Outcomes of Acute Type A Aortic Dissection After Previous Cardiac Surgery

Anthony L. Estrera, Charles C. Miller, Tsuyoshi Kaneko, Taek Yeon Lee, Jon Cecil Walkes, Larry R. Kaiser, Hazim J. Safi

Research output: Contribution to journalArticlepeer-review

59 Scopus citations

Abstract

Background: Reports on outcomes of acute type A aortic dissection (ATAAD) repair after previous cardiac surgery (PCS) are few. Some suggest no difference in mortality while others note decreased risk of free rupture due to adhesions. We analyzed our experience of ATAAD after PCS. Methods: Between January 1992 and March 2009 we repaired 330 patients with ATAAD. Of these, 49 (15%) patients had PCS: coronary artery bypass in 30 (61%), aortic valve replacement in 8 (16%), coronary artery bypass/aortic valve replacement in 5 (10%), aortic valve replacement-mitral repair in 1 (2%), aortic valve replacement-tricuspid repair in 1 (2%), and others in 4 (9%) patients. The ATAAD patients with and without PCS (primary) were compared. Results: The PCS group was older (63 vs 58 years, p < 0.02), more frequently men (82% vs 67%, p < 0.04), and less likely to have aortic insufficiency (30% vs 47%, p < 0.05). Otherwise, the PCS group did not differ in clinical presentation, with similar malperfusion and tamponade. Operative procedures did not differ between groups except for repair of pulmonary artery fistula (4% vs 0%, p < 0.03), more use of Cabrol shunt (18% vs 3%), p < 0.03), and more frequent need for mechanical cardiac support in the PCS group (8% vs 3.6%, p < 0.04). The PCS group suffered more strokes (10% vs 2.5%, p < 0.03), temporary neurologic deficits (24% vs 10%, p < 0.007), and higher hospital mortality (31% vs 13.8%, p < 0.007) than the no-PCS group. Conclusions: Patients with ATAAD after PCS exhibited similar risks for malperfusion, hypotension, and cardiac tamponade. This suggests that adhesions formed after PCS do not eliminate the risk of cardiac tamponade from aortic rupture. Although results from surgical repair are acceptable, justifying timely repair, mortality still remains higher than without prior history of cardiac surgery.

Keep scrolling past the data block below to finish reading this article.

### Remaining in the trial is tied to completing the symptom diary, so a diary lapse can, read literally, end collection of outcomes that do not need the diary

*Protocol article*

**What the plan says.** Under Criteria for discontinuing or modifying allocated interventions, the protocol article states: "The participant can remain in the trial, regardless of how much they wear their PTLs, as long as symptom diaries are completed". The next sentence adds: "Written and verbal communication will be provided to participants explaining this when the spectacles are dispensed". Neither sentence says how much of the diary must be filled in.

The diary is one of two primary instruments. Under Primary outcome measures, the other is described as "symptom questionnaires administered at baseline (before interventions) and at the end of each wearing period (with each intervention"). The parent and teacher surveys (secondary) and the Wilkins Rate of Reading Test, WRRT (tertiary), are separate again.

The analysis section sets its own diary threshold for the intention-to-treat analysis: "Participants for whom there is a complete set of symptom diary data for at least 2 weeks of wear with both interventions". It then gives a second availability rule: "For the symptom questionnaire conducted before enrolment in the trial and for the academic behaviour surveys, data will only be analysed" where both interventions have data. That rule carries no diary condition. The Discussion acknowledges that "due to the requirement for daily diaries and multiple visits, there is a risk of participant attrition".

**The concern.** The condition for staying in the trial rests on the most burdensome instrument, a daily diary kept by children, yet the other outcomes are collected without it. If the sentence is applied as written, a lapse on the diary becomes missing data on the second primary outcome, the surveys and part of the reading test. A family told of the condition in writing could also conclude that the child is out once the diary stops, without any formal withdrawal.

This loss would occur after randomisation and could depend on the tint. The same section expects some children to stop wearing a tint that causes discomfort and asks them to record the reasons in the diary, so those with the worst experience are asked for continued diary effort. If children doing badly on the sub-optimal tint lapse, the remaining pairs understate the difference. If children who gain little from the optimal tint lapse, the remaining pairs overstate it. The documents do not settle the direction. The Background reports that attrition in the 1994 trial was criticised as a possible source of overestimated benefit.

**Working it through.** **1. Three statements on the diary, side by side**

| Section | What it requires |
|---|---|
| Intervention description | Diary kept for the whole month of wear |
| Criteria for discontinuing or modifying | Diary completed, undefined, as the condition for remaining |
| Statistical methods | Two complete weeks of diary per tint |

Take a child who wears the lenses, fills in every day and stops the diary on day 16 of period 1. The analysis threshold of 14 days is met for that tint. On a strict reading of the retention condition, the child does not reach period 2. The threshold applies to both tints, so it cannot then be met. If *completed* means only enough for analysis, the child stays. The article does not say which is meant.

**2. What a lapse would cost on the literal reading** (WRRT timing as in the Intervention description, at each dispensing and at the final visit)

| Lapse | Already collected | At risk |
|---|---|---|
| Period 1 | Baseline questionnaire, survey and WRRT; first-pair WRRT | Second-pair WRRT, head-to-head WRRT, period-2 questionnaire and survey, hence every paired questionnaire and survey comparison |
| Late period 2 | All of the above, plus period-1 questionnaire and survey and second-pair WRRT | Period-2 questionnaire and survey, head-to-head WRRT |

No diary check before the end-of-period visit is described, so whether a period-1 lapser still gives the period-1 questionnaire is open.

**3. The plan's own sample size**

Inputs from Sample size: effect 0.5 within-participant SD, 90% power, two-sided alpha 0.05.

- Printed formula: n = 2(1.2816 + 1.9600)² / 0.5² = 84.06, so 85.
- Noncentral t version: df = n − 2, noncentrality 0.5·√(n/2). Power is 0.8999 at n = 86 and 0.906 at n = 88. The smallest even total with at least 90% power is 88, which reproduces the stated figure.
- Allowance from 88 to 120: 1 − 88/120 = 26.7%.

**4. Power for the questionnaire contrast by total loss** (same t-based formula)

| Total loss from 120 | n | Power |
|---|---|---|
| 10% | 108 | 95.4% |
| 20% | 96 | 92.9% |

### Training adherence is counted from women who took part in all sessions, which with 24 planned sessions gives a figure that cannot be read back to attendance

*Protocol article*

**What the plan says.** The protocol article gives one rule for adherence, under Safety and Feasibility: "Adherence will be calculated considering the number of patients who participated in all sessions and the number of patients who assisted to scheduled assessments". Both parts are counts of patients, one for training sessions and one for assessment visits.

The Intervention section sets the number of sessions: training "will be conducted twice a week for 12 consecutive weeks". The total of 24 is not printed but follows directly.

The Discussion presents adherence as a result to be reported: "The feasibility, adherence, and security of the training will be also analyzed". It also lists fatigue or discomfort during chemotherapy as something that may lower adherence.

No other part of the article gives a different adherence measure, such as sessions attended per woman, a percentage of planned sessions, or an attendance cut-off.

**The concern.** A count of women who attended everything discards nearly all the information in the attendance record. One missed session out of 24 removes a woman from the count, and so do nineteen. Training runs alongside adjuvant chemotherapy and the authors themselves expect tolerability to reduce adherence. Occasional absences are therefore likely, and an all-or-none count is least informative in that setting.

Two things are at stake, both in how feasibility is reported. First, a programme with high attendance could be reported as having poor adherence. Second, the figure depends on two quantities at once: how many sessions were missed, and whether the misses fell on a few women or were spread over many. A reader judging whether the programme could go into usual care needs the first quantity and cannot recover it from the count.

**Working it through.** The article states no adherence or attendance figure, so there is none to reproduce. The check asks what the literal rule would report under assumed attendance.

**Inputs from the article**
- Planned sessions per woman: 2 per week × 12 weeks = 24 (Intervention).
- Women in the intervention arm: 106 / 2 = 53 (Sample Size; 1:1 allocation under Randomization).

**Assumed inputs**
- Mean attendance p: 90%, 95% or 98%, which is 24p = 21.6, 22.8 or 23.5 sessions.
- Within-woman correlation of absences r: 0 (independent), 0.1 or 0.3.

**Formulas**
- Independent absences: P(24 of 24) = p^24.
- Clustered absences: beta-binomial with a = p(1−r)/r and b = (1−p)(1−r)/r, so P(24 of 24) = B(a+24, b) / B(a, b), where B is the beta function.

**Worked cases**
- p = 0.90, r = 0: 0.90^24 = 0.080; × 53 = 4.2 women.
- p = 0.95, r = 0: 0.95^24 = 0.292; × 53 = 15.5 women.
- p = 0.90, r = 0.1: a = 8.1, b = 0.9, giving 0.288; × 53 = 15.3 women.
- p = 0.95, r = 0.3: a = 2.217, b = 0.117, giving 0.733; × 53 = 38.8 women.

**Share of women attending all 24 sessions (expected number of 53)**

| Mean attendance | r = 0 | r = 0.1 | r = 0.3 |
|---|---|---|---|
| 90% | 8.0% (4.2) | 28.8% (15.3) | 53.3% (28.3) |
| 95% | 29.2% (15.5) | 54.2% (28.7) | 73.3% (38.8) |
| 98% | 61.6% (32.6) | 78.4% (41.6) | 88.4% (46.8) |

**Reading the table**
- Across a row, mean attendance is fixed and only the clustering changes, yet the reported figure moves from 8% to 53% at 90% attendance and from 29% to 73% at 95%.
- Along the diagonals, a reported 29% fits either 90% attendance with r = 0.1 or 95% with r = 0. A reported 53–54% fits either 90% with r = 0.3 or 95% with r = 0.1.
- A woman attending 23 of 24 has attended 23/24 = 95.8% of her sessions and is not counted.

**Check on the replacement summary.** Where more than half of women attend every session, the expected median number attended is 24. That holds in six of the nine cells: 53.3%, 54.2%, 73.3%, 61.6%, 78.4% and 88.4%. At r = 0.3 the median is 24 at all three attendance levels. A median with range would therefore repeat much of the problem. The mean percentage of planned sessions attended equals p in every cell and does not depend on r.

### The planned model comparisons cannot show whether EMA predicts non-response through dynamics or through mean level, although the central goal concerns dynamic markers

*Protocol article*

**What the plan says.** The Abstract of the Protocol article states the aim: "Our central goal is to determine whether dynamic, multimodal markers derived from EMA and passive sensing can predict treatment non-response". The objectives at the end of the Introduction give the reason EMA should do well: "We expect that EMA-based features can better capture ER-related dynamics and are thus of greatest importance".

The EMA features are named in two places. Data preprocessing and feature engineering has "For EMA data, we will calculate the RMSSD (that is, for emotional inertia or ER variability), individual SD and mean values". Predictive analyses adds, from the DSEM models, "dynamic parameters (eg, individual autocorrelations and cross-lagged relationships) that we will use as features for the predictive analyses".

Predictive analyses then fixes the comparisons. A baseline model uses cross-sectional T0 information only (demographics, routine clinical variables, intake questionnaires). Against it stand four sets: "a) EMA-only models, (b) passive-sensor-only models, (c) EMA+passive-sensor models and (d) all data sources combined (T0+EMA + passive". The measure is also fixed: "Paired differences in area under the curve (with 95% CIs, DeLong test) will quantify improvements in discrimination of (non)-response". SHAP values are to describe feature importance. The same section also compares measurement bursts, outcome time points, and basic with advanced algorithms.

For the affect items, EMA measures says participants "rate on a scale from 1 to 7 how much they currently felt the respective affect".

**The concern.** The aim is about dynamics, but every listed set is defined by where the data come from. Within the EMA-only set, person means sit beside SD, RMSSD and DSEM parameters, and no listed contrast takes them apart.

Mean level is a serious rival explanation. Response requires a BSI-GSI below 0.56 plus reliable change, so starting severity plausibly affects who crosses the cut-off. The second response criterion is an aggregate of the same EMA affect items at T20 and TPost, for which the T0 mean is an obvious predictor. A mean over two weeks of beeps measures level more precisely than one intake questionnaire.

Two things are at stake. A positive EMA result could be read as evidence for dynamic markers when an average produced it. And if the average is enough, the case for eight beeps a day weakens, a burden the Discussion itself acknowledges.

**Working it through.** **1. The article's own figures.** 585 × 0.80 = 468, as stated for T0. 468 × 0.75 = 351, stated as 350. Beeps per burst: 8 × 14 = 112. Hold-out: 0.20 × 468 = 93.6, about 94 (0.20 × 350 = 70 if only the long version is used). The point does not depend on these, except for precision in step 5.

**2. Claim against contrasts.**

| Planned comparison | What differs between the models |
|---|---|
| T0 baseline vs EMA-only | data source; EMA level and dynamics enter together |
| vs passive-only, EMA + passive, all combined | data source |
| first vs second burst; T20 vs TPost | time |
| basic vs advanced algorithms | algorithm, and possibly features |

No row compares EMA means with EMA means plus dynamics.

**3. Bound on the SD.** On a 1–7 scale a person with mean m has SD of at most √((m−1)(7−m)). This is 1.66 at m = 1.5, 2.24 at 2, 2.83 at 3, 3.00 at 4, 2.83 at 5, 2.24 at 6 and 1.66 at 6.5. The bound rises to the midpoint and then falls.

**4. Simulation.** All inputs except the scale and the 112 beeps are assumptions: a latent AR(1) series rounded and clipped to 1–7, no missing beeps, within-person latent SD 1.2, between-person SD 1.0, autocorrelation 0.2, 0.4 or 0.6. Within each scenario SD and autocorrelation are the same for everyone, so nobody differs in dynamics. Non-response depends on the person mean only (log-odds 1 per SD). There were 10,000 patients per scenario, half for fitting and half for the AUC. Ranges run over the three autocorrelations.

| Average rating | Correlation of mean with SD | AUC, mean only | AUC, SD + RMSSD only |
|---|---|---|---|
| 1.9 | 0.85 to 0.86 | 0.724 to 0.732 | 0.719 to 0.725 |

Original languageEnglish
Pages (from-to)1467-1474
Number of pages8
JournalAnnals of Thoracic Surgery
Volume89
Issue number5
DOIs
StatePublished - May 2010

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